This week’s post concerns the English translation & commentary by ʿAbdul Mājid Daryābādī (1892–1977), who authored numerous works including another commentary in Urdu.
As we have noted previously, a translator of the Qur’an inevitably does some of the work of an exegete and/or relies upon exegetes who interpreted the Arabic text. When a Qur’an commentary is composed in any non-Arabic language, the translation of the Qur’an (if not adopted from elsewhere) is an inevitable by-product; or, more positively, it forms the core of the target-language commentary. This is not much different from the approach of writing a translation with footnotes, so there should not be a stark division between these genres.
Sometimes, a translation is eventually distilled from the longer work and presented in a single-volume format. We noted the example of Ansari’s English rendering of Mawdudi’s Urdu translation (twitter.com/GloQur/status/1380582979370688515).
Daryabadi’s translation and commentary was written directly in English, with the encouragement of Mawdudi and several other major figures, particularly the famous Deobandi scholar Ashraf Ali Thanwi (d. 1943). The first edition emerged slowly from 1941 to 1957 in Lahore, then was reprinted three times with revisions. After the translator’s death, Nadwatul Ulema (Lucknow) acquired the rights and reissued it in 4 vols. with further revisions in 1981-85.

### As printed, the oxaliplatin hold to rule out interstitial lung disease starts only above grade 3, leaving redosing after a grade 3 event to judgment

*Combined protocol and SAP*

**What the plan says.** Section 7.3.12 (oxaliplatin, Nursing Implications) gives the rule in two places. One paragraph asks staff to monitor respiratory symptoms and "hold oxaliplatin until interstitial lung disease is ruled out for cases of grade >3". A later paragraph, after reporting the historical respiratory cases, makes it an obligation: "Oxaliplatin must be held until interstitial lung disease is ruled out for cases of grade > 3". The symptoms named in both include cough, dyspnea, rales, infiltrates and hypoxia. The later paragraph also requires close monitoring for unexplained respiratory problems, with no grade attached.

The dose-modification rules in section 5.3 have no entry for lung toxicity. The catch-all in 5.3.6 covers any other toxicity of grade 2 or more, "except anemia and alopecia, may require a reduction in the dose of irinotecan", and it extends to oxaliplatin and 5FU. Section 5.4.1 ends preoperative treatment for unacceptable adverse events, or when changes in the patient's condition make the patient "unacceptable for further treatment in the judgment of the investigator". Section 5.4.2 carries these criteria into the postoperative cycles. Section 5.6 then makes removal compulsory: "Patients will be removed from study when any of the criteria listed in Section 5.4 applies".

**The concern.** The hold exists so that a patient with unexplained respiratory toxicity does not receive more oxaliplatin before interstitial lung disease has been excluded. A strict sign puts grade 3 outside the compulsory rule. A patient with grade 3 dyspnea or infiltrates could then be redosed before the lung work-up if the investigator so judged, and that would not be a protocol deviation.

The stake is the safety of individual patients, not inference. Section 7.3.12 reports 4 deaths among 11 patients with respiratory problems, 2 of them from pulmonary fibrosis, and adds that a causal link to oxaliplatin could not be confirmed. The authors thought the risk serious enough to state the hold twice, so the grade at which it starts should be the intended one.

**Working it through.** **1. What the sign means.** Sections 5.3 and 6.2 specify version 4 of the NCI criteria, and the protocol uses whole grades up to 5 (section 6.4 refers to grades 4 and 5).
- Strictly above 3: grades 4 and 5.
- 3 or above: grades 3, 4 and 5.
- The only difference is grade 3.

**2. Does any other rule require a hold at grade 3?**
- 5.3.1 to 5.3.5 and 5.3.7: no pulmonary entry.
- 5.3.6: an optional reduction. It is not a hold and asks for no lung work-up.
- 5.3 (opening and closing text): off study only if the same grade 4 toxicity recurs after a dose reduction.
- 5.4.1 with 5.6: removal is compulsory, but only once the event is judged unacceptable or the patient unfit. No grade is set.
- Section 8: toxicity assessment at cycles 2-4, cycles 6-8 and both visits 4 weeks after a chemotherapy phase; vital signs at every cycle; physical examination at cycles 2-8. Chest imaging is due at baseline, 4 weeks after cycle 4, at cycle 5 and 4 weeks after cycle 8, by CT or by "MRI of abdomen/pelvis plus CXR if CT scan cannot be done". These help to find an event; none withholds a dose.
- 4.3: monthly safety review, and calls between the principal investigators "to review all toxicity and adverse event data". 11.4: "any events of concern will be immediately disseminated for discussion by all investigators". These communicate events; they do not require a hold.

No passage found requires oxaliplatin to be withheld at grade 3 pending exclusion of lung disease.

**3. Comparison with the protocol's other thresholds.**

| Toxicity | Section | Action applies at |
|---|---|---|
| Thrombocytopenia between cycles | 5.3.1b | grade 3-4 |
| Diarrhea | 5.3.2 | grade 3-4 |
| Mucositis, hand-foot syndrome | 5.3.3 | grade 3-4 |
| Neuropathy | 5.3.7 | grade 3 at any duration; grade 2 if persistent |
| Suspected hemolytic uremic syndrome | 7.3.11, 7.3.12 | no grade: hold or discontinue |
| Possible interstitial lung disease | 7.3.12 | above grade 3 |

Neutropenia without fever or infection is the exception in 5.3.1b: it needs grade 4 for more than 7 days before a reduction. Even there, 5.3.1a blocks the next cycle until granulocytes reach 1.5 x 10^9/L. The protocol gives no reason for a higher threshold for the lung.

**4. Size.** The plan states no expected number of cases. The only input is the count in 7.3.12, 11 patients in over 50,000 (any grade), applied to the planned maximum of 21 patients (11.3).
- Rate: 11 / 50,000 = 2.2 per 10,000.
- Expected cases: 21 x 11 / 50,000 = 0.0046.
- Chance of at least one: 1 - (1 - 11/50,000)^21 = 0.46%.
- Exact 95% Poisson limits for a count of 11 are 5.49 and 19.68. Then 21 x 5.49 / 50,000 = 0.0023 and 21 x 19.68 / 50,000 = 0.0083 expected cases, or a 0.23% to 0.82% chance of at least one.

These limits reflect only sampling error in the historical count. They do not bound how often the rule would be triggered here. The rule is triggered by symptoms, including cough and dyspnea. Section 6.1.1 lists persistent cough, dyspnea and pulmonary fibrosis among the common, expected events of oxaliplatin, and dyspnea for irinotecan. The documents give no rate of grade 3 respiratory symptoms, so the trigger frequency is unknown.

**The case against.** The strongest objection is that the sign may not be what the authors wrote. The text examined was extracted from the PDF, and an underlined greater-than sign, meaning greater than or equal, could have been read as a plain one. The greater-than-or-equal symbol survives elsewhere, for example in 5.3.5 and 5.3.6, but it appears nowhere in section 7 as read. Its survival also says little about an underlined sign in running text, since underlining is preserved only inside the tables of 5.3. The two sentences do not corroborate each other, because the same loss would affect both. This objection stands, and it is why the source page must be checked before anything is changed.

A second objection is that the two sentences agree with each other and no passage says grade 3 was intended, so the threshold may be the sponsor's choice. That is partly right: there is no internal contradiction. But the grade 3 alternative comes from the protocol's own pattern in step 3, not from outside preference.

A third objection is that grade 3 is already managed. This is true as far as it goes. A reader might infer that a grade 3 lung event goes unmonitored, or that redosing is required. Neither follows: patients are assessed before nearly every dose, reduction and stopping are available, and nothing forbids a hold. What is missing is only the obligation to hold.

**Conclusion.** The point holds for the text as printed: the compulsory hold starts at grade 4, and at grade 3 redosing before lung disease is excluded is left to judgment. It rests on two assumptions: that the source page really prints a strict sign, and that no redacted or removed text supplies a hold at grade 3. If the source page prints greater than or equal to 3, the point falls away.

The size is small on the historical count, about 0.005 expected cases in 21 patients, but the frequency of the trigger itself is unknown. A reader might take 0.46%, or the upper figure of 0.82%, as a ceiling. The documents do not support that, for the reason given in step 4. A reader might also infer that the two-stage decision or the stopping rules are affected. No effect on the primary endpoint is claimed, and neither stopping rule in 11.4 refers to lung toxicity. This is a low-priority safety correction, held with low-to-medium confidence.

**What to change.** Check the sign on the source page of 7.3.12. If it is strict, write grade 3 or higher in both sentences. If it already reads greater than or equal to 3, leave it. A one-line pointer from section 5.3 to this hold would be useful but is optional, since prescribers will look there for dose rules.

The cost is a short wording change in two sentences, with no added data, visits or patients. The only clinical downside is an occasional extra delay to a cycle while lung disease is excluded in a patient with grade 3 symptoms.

The well known writer on Qur’an translations, Abdur Raheem Kidwai, praises Daryabadi’s work both for its “faithfulness” and for being the first to champion what he deems authentic Sunnism. For Kidwai, even previous Sunni translations were unsatisfactory due to being unscholarly or lacking in explanatory notes.
A.Z. Hammad notes, however, that, lacking the “inspiration and elegance” of the likes of A. Yusuf Ali, Daryabadi’s work “has never found an audience.” Presumably to remedy this obscurity among English-speaking Muslims, the Islamic Foundation (UK) issued a summarised edition in 2001. It reproduces the short introduction by Daryabadi and another by Abul Hasan Ali Nadwi (d. 1999).
The translator’s introduction notes some unique features of the Arabic language, his approach to annotation, and previous works which he drew upon. Nadwi’s preface emphasises the orthodox credentials of Daryabadi’s work, contrasted directly with the works that preceded it. The Islamic Foundation edition notes the work’s “special focus on comparative religion”. The footnotes, selected from the longer work, reflect the author’s approach to arguing for the superiority of the Qur’an, and his use of a range of comparative sources.
If the 4-vol. commentary filled a gap in its time (per Nadwi & Kidwai), the translation alone is unremarkable. Rather, there remains a thirst among Muslim readers for full English Qur’an commentaries which the full work might help fill, if reissued.